My tribute to Jack Tramiel, Commodore PET and the Atari ST

Jack (or Jacek) Tramiel has died at the age of 83. He was born in Poland, survived Auschwitz, and emigrated to the USA in 1947. He founded a typewriter import company called Commodore Business Machines, which transitioned into digital calculators and then a computer called the Commodore PET.

This was my first computer, which I acquired second hand.


I had an external disk drive that was almost as large as the computer itself. There was a word processor called WordCraft that was rather good, though you could only fit a page of A4 into the 32K of RAM. A spreadsheet called VisiCalc that was excellent. And a database manager whose name I forget that was terrible.

The great thing about the PET was that you had to program it. BASIC was in ROM, and in essence when the computer started up it said to you “write some code.”

You could also get a book called The Pet Revealed which indexed every address and what it did. This was a computer you could actually understand.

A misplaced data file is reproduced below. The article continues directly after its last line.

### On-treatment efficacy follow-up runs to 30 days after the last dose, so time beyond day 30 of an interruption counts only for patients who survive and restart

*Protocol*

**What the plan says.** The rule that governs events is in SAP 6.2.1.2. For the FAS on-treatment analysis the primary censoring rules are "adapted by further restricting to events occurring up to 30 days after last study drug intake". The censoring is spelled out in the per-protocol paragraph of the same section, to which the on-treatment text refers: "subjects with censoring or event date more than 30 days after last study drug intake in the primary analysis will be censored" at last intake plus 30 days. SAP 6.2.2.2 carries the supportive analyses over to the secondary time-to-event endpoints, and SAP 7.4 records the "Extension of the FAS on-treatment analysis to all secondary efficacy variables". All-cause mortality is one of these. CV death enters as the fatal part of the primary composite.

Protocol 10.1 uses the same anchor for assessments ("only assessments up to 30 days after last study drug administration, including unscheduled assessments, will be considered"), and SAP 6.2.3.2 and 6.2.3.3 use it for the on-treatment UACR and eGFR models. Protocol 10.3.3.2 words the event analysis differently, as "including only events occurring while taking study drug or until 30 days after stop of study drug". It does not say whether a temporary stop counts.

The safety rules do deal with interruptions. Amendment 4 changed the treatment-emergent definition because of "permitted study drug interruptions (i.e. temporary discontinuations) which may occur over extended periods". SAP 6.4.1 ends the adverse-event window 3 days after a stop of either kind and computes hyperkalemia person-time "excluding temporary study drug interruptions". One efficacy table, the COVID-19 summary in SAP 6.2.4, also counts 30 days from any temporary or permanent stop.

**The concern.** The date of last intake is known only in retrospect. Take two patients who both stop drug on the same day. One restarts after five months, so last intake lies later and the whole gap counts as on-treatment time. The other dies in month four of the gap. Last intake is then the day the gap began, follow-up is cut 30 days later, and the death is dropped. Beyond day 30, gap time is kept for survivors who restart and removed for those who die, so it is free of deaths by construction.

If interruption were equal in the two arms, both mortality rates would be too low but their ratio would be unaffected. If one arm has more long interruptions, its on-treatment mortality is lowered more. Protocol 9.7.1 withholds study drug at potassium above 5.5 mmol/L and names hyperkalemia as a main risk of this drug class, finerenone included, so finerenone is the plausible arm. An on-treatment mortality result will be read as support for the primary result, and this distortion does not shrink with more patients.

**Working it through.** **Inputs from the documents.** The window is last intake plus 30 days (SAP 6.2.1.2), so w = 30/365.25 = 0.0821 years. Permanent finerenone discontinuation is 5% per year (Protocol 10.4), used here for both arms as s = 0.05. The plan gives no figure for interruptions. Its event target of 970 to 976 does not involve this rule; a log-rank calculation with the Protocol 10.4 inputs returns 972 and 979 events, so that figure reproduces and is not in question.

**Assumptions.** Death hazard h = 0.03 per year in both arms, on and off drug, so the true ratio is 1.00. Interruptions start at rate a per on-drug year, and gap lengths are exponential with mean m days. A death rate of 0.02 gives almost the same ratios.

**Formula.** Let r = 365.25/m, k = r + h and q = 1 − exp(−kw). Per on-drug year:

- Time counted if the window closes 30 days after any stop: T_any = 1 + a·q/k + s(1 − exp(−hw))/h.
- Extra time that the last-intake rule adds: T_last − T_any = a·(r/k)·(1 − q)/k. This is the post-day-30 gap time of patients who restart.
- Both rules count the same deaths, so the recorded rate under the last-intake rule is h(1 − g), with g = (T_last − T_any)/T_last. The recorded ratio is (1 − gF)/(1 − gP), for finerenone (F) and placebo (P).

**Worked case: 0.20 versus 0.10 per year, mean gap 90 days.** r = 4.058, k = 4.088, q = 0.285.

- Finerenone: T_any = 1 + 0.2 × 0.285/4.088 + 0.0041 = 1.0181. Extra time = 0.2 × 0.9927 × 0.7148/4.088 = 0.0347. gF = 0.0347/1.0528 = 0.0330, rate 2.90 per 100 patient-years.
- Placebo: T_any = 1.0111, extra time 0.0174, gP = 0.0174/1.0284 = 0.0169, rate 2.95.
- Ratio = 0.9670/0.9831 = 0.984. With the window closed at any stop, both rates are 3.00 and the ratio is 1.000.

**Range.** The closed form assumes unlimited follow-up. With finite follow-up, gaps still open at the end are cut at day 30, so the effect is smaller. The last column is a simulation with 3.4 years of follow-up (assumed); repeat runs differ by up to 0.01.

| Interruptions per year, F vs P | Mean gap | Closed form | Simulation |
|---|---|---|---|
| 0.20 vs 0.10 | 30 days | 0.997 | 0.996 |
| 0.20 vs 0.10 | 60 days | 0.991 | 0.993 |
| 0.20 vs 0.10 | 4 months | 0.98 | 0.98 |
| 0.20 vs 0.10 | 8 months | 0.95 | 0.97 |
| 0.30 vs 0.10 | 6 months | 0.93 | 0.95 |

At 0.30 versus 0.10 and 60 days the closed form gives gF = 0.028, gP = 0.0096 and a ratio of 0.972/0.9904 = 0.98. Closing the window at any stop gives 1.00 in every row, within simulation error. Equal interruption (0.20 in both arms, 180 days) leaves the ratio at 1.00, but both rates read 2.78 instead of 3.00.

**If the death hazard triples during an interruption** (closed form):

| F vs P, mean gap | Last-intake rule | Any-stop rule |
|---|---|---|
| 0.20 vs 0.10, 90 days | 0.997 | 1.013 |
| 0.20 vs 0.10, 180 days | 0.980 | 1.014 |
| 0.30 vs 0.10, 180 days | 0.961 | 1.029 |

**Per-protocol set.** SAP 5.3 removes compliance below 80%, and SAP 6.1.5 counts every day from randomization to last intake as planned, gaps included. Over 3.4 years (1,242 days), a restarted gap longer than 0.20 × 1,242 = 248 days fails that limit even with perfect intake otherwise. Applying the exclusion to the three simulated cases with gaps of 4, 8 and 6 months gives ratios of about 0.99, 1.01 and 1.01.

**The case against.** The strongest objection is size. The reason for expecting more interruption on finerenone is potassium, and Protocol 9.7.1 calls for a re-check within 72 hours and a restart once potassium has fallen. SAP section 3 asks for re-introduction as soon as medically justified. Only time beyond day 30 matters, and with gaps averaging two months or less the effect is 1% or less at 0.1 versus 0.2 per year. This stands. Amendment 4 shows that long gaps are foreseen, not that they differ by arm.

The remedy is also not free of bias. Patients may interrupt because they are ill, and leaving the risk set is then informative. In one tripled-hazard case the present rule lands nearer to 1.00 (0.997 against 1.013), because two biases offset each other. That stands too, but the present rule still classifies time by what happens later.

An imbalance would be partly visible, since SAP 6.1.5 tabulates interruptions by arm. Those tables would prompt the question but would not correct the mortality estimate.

Tramiel left Commodore in 1984, after a triumph with the bestselling Commodore 64. He acquired the video game company Atari from Warner Communications. In 1985 Atari released a 16-bit computer called the Atari ST, based on the Motorola 68000 CPU.

Picture © Bill Bertram, 2006

The Atari ST was my second computer. At the time, the choice was between the Atari ST, the Commodore Amiga, the Apple Macintosh, or a PC.  The Mac was too expensive, and the PC was both expensive and looked out-of-date with its character-based user interface. The ST (or “Jackintosh”) won over the Amiga for my purposes (mainly word processing) thanks to its excellent high-resolution 640 x 400 mono monitor and low price. I was sold.

The ST proved a great choice. There were many superb applications, and ones which come to mind are Protext, Signum, Superbase, Notator, Calamus, Logistix, Degas, Neodesk; and for gaming Dungeon Master, Populous, Falcon and more. I still have it in the loft though I really should find a better home for it.

The ST was also well supported for programming. I used mainly GFA Basic and HiSoft C. There was also an innovative game creator called STOS.

Admittedly there was a touch of “held together with string and glue” about the ST which I suspect was to do with Tramiel’s personality and desire to prioritise bringing value to the mass market. That said, my 1040STE in the loft still works so I cannot complain.

I learned a lot and achieved a lot with Tramiel’s computers. Thank you Jack Tramiel.

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